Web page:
Previous to taking the South Foreland Charles Edward Jordan was described as a fly proprietor.

Mackesons took over the pub around 1920.
Next door to the South Foreland according to my 1938 Kelly’s directory, was another public house, the Chequers Inn.

Mrs Russell is a grand-daughter of Frank Jordan and his wife Clara Ellen (nee Herring.) She and her husband have three children, Nicola Trimble, Neil and Matthew Russell.

It was unusual for a licensee's name to be painted on a public house in such large letters - bigger than the name of either the ‘local’ or the brewers, Leney’s of Dover, j

But Harry Jordan was an institution. Bluff and outspoken, he was a typical John Bull, says a glowing tribute in “Rambles Around Folkestone” (1891-1913.) _*r
Harry Jordan was quite a celebrity, being well known as a bit of an expert on horses and greyhounds and also for his roses and sweet peas. And he did his share of what one may term charitable work behind the scenes, particularly in the Fishmarket area.

Peter Russell's great grandparents, Charles and Annie Russell, were licensees of the Providence Inn, Sandgate. The Russells also had the Ship, at PymahnTcli at one time.

I slipped up in the caption to Alan Taylor's picture in Memories of the turbine steamer Onward, in saying it was pictured leaving Folkestone. It uas Boulogne. Sorry Alan!

• H.





Port cashes in on storm bound rival's harbour.

ft QftfkTHE UNSIGHTLY advertising hoardings J.%/l/vJat Folkestone harbour and on the famous White Cliffs of Dover behind Snargate Street advertising Quaker Oats, pills and soap etc already referred to in Memories some months ago. were a big talking point in the town in December 1900. There were letters to the Press and the Herald stressed the bad impression they gave to visitors arriving in England at either port, who were outraged by the 'vandalism' it represented. "Disgraceful exhibitions of insular greed" was what the editor called it. appealing to traders and customers to “set their faces against" such a practicc. In doing so he was siding with many influential and titled people who were backing a campaign against such ‘hideous advertisements.' Dover Council, he noted, was seeking powers from parliament to suppress the nuisance and get rid of the signs. Folkestone he noted was not immune from such "atrocities" - somewhat ‘■ni.illui signs were in the fishmarket area - and he hoped the local council would have the good sense to prevent the desecration of Folkestone. Lord Radnor was welcomed back to the town upon his first visit since returning from the Boer War.x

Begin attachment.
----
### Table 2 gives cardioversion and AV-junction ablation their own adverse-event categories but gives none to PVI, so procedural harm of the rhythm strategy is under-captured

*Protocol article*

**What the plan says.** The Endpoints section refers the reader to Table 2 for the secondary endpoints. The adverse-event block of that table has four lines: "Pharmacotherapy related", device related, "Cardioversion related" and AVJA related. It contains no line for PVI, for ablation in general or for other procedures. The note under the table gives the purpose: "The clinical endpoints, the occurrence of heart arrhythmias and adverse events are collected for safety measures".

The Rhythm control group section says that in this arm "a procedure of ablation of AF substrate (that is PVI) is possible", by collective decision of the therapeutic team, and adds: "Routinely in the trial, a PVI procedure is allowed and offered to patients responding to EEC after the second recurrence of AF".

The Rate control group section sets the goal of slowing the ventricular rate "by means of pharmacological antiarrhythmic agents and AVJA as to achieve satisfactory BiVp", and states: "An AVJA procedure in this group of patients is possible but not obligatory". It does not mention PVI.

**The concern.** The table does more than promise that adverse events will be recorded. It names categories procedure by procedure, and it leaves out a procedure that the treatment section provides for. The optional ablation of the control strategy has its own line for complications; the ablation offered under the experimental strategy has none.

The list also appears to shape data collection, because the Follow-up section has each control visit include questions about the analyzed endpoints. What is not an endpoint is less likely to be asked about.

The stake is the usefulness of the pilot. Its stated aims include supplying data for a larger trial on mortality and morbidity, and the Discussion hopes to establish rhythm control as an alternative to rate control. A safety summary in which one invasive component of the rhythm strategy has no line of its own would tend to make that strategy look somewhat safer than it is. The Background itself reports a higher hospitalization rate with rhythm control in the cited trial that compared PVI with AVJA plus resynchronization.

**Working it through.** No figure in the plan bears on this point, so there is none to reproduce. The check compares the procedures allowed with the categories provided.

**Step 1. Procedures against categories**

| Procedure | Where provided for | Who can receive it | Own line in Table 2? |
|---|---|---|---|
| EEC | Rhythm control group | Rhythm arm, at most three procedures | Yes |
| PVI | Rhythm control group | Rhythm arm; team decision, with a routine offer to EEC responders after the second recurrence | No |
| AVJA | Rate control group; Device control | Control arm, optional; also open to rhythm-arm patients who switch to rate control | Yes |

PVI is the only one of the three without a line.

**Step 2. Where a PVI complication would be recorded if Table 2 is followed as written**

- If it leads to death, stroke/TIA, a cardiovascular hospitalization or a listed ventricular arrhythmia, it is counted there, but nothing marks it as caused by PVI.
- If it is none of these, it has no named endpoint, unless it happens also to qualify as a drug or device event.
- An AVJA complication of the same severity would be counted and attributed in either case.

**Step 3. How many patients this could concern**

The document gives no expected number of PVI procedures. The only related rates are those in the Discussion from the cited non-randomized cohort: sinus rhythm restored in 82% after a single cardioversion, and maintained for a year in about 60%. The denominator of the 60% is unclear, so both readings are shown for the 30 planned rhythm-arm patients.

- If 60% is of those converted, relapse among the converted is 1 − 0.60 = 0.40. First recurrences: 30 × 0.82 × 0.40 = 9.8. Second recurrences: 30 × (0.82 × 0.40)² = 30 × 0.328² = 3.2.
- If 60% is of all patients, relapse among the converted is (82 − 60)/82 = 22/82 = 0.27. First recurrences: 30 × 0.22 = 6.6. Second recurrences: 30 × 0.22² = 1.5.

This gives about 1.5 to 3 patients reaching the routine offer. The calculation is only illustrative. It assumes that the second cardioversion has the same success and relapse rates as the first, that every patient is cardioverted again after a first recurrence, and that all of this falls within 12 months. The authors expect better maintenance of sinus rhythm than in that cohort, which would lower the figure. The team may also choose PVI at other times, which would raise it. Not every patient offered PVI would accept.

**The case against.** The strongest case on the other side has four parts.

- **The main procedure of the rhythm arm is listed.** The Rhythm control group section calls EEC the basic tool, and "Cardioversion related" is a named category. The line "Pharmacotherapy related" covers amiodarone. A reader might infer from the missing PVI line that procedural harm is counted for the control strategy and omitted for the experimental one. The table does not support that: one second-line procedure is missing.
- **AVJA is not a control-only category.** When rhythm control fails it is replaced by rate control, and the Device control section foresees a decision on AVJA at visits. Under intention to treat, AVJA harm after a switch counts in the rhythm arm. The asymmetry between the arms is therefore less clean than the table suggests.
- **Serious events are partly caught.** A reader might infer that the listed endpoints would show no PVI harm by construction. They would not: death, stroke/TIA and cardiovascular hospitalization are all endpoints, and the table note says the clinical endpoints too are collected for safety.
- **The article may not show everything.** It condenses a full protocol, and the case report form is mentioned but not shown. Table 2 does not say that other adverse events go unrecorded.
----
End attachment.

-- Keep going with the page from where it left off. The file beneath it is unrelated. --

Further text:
'Salvation Smith’ pioneer recalled street battles.

01 QOC SEVENTY-fivc years ago Folkestone was mourning the passing of 86-year-old “Salvation" Smith, one of the gallant handful of men who started the Folkestone corps of the Salvation Army, the old 335th, which had violent beginnings. Salvation Smith himself was showered with all manner of missiles, including bricks and lime, which came close to blinding him and he came close to death in another incident. Week after week his little band faced a violent mob, nicknamed the Skeleton Army which bitterly opposed the setting up of the Salvation Army and were undeterred by the handful of police who accompanied the Salvationists on their marches through the streets attempting to rally people to their cause. Willi.ini smith, of Bradstone Road, was a furniture dealer. A powerful speaker, he persisted in his cause, and won the admiration of many of his 'enemies.' But not before four men were arrested for rioting, tried at the Kent Assizes and bound over to keep the pcacc. A mis-guided early Mayor of the town was said to have sided with the "Skeleton Army" - or rabble - opposing the small group of Salvationists who sought to establish their cause in Folkestone. There were running battles through the streets. The first band, about 5 strong, took to the streets in 1881.